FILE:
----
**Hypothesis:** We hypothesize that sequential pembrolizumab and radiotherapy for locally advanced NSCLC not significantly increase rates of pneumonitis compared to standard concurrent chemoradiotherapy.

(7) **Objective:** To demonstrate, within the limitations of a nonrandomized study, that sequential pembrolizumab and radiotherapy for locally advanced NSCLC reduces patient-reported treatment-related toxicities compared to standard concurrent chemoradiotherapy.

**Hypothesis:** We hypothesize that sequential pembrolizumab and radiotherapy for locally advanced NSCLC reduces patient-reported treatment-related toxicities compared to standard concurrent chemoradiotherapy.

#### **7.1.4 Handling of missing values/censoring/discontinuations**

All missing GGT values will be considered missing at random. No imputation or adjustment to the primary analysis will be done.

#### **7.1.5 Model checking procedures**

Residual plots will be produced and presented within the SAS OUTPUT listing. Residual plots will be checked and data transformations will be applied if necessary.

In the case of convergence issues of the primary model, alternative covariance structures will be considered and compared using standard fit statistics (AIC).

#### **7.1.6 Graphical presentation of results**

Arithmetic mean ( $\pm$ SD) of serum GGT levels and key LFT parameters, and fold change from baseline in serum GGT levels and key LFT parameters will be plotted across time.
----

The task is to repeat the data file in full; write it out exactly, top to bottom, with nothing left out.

**Hypothesis:** We hypothesize that sequential pembrolizumab and radiotherapy for locally advanced NSCLC not significantly increase rates of pneumonitis compared to standard concurrent chemoradiotherapy.

(7) **Objective:** To demonstrate, within the limitations of a nonrandomized study, that sequential pembrolizumab and radiotherapy for locally advanced NSCLC reduces patient-reported treatment-related toxicities compared to standard concurrent chemoradiotherapy.

**Hypothesis:** We hypothesize that sequential pembrolizumab and radiotherapy for locally advanced NSCLC reduces patient-reported treatment-related toxicities compared to standard concurrent chemoradiotherapy.

#### **7.1.4 Handling of missing values/censoring/discontinuations**

All missing GGT values will be considered missing at random. No imputation or adjustment to the primary analysis will be done.

#### **7.1.5 Model checking procedures**

Residual plots will be produced and presented within the SAS OUTPUT listing. Residual plots will be checked and data transformations will be applied if necessary.

In the case of convergence issues of the primary model, alternative covariance structures will be considered and compared using standard fit statistics (AIC).

#### **7.1.6 Graphical presentation of results**

Arithmetic mean ( $\pm$ SD) of serum GGT levels and key LFT parameters, and fold change from baseline in serum GGT levels and key LFT parameters will be plotted across time.